Instant Analysis: June FOMC meeting
The Federal Open Market Committee (FOMC) sees moderate economic growth in the second quarter, but lowered their forecasts for real GDP in 2015 due to a stagnant first-quarter performance. The FOMC still sees the slow start to the year as transitory, and remains data-dependent on the timing of the first interest rate hike.
The June FOMC statement was little changed from the April statement outside of a slight upgrade of current economic conditions. The June statement noted that “job gains picked up” since the first quarter, and a range of labor market indicators showed progress on the underutilization of labor market resources. At the same time, the housing sector has shown some improvement.Rate hikes expected to be very slow
The big news comes from another sharp downward revision in the “dot-plot” of the Fed funds rate path over the next three years, which kept a lid on Treasury interest rates and the U.S. dollar today, despite a generally upbeat assessment of the labor market and plans to move forward with interest rate hikes this year.
As expected, the FOMC wants to see further improvement in the labor market, and needs to be reasonably confident that inflation will move back to its 2% objective over the medium term, before it raises the Fed funds target rate range. In other words, the September 2015 FOMC meeting is still the most likely date for the first interest rate hike from the Fed, but the timing is not assured and will remain data-dependent.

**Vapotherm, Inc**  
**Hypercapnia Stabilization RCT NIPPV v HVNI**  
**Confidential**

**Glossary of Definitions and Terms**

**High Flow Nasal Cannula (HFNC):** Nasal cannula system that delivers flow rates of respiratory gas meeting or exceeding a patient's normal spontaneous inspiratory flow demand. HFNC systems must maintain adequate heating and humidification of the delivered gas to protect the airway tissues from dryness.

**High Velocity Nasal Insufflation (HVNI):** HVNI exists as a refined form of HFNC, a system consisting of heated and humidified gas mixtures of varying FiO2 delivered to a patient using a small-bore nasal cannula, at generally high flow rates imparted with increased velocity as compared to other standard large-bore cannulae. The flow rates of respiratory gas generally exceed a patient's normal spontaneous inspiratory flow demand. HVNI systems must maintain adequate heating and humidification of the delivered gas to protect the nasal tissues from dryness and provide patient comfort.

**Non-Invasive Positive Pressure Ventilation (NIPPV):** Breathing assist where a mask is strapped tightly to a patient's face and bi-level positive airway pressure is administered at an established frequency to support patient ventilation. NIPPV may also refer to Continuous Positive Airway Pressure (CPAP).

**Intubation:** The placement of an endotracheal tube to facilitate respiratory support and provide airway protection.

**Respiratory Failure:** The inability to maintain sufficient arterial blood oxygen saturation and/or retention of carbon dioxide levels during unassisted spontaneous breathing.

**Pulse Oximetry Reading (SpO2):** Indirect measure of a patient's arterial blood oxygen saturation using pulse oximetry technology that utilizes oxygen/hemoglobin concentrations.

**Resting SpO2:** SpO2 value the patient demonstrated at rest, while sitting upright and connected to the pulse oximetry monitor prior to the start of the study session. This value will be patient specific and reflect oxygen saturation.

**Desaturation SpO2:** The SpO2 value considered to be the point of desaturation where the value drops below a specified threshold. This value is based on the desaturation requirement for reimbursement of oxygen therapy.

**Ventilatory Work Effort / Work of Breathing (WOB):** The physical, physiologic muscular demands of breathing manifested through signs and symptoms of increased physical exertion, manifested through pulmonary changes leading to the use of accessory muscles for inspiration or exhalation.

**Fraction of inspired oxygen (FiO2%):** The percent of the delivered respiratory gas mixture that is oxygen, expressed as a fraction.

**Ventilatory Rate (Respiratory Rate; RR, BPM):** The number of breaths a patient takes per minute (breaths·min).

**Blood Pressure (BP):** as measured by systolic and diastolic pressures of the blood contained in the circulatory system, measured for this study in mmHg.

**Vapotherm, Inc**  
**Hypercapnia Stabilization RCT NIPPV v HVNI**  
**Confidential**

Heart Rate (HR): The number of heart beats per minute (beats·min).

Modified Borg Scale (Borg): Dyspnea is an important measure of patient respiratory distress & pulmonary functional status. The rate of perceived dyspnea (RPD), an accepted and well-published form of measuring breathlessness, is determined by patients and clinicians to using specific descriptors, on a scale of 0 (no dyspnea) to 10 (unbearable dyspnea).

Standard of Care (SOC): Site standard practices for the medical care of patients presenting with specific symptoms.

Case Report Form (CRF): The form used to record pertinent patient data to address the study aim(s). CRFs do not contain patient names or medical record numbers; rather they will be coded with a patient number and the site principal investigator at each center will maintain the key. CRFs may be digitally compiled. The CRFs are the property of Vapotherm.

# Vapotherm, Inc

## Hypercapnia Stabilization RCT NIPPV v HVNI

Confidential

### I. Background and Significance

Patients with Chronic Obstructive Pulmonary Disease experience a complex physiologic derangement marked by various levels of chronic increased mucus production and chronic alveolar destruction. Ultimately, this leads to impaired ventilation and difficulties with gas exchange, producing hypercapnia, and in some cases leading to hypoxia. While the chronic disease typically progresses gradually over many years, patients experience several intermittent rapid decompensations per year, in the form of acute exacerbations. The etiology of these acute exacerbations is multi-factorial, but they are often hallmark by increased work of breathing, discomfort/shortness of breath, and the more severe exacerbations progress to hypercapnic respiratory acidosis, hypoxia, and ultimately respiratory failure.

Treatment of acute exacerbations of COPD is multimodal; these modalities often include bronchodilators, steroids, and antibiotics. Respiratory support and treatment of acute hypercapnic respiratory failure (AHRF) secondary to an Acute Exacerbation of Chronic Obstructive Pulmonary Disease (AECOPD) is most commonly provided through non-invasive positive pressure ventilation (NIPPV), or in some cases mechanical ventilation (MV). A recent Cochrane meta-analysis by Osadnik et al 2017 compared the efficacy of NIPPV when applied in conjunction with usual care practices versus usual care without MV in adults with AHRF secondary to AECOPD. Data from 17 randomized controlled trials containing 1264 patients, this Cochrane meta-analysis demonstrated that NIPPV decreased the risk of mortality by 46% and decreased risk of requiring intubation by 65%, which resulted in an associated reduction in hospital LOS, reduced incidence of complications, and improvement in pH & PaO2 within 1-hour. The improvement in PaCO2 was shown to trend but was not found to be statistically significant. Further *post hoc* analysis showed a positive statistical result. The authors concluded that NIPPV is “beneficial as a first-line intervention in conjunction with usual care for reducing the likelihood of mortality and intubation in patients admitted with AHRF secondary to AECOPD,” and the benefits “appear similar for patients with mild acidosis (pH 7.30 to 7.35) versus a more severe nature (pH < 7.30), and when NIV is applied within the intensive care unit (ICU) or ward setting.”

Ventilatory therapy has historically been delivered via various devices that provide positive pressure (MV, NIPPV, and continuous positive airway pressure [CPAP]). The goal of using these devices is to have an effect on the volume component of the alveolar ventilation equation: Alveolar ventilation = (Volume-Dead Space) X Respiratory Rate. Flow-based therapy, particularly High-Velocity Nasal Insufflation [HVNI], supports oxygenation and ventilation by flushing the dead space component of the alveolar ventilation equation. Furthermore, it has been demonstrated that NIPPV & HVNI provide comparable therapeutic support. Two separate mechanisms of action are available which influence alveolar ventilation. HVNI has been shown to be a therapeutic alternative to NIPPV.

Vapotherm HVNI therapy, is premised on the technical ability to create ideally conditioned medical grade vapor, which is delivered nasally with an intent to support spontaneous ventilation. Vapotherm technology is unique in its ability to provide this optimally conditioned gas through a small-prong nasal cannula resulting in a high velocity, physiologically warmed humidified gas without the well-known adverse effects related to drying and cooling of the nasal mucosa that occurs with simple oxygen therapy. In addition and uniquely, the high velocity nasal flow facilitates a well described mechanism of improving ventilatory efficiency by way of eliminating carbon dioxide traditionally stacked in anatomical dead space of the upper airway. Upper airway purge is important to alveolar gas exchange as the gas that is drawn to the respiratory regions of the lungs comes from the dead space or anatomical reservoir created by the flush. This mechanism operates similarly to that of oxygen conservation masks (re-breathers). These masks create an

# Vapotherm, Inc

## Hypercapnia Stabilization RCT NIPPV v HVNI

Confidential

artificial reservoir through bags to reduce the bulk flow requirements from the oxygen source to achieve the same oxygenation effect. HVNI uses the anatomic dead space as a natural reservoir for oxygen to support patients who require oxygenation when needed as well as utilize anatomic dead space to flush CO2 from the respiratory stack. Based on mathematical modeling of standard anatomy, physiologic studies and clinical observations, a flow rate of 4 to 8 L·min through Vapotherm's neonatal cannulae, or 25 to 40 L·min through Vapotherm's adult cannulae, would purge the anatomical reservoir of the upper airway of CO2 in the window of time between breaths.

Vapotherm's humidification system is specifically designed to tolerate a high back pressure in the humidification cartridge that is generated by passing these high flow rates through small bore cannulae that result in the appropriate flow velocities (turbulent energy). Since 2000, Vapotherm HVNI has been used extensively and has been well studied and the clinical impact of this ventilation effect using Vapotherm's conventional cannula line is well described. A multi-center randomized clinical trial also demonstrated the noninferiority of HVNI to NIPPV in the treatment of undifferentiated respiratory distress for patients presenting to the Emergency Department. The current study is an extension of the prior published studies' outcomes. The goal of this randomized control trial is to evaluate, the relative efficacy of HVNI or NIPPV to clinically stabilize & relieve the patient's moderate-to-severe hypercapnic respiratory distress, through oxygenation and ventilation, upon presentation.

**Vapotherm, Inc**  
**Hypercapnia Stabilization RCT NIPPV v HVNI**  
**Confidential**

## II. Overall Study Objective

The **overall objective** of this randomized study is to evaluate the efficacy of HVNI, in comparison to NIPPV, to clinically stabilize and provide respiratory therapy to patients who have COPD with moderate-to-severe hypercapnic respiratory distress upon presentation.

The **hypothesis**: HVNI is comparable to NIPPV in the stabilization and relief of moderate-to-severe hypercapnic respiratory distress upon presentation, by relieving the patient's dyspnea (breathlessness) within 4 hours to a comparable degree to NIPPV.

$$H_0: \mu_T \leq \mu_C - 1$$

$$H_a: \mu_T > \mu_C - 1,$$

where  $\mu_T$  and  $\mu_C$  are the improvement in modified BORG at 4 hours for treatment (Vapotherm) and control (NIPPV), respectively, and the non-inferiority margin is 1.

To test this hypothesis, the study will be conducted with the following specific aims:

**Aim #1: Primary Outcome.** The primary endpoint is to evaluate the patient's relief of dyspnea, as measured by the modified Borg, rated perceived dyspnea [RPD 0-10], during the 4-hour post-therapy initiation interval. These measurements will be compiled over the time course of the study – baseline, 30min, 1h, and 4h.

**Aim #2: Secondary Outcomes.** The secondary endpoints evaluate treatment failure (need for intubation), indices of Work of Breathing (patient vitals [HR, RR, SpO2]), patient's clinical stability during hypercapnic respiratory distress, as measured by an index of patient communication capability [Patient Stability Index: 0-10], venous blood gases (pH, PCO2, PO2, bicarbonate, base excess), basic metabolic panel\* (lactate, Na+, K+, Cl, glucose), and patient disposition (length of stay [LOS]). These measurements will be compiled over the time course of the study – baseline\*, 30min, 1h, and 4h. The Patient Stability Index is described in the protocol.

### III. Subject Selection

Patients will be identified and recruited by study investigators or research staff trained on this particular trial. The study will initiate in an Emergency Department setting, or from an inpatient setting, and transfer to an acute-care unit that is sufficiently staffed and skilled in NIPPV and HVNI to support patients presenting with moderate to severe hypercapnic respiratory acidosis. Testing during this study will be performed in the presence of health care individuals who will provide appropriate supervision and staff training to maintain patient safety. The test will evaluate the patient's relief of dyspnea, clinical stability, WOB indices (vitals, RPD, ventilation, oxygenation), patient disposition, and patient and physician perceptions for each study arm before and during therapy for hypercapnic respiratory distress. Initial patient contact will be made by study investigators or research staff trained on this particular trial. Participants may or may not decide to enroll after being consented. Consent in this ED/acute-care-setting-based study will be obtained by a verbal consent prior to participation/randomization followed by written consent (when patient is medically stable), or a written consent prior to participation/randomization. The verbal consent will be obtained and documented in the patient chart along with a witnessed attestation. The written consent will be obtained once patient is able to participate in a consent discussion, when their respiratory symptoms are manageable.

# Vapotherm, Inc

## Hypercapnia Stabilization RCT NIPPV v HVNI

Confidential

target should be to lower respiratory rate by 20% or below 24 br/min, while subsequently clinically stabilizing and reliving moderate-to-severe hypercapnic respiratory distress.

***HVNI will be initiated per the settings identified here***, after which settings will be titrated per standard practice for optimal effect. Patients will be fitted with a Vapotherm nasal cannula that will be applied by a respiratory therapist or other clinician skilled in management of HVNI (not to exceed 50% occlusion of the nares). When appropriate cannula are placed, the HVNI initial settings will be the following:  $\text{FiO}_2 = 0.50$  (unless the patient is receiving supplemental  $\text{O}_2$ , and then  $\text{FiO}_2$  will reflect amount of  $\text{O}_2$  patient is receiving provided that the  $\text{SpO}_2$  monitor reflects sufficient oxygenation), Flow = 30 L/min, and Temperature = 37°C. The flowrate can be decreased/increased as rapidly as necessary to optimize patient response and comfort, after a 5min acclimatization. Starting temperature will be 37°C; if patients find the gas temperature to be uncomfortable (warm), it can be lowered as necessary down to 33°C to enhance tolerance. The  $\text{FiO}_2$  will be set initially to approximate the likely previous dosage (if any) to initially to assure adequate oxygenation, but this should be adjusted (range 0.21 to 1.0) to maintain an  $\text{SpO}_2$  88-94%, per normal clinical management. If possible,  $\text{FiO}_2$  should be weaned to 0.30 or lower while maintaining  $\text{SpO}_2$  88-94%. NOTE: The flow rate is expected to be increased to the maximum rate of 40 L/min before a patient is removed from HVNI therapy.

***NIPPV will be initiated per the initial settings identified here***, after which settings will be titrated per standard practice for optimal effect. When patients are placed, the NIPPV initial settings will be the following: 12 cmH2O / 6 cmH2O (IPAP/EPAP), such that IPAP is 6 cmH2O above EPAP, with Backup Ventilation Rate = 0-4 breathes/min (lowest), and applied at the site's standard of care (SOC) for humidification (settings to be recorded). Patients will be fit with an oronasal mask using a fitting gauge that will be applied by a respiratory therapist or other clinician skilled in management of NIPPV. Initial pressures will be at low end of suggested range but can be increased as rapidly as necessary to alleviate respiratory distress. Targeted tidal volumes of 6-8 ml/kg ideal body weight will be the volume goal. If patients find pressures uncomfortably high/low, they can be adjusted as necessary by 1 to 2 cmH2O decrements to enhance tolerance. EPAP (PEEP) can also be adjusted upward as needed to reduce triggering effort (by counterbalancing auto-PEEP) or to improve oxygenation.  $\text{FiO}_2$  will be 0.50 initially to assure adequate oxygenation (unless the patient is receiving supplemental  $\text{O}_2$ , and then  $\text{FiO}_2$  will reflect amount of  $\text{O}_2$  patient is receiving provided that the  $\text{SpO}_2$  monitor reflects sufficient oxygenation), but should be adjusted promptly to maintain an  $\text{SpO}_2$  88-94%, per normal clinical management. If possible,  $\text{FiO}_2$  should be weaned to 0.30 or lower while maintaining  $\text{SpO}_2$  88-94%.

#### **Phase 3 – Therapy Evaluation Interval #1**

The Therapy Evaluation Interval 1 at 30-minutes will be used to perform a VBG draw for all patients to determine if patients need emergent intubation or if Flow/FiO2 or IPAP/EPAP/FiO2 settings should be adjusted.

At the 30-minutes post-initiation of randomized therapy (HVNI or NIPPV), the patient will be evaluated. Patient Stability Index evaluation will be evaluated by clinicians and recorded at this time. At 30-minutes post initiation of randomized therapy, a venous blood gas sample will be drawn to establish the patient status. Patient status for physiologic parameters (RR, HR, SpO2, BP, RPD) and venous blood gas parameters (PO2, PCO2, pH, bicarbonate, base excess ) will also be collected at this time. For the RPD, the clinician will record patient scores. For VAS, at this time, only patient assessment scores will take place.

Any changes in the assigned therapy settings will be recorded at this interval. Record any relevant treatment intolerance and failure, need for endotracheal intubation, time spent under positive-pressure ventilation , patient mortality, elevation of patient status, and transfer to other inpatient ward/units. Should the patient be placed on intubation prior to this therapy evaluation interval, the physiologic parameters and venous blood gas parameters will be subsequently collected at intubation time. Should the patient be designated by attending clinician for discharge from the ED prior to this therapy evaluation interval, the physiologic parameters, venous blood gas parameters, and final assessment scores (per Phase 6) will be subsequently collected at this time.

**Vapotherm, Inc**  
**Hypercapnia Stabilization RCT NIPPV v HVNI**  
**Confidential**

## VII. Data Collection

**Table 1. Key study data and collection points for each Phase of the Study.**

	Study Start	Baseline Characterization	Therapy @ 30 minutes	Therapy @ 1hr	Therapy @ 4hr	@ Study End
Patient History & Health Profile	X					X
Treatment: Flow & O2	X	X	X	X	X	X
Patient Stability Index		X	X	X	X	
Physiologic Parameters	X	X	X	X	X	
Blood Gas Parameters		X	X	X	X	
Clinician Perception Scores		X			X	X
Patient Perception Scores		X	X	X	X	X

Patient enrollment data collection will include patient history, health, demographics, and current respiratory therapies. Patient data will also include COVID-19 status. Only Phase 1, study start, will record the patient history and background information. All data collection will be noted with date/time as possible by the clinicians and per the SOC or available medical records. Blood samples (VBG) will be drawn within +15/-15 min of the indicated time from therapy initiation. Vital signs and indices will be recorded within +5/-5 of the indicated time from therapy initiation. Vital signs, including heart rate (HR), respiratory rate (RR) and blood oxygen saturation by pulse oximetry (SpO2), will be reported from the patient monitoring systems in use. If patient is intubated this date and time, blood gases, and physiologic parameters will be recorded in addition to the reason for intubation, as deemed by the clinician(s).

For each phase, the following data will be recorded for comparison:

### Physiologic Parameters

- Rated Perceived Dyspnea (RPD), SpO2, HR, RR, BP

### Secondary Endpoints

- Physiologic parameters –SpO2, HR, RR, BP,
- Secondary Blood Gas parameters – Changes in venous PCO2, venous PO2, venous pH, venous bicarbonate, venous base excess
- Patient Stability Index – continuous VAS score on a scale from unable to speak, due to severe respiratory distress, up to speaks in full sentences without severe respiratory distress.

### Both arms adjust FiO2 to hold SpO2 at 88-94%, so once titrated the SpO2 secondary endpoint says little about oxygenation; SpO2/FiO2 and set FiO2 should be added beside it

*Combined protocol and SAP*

The June FOMC “dot-plot” still shows a median fed funds rate at 0.625% at the end of 2015 (two quarter-point rate hikes are implied by year end), 1.625% at the end of 2016, and 2.875% at the end of 2017. This is about 25 basis points lower for 2016 and 2017 than where the median “dot-plot” was in March. The pace of rate hikes are expected to remain extraordinarily slow by historical standards, or as Yellen says, “gradual.”Eyes on September
Looking at the FOMC’s latest economic projections, the central tendency forecasts for real GDP in 2015 were revised down about 0.5%age points from where they were in March, but revised up about 0.1 percentage points for 2016 and 2017. The unemployment rate projections for 2015 were also revised up by 0.2 percentage points, but remained unchanged for 2016 and 2017. PCE inflation and core-PCE inflation forecasts were virtually unchanged from the March projections.
Bottom line: the FOMC remains determined to raise the Fed funds target rate at least once this year, despite the disappointing first-quarter economic performance. If further improvement in the labor market materializes before September and inflation shows further signs of stabilizing, we can expect the first rate hike from the Fed at the September FOMC meeting. Further rate hikes will remain data-dependent and gradual by historical standards.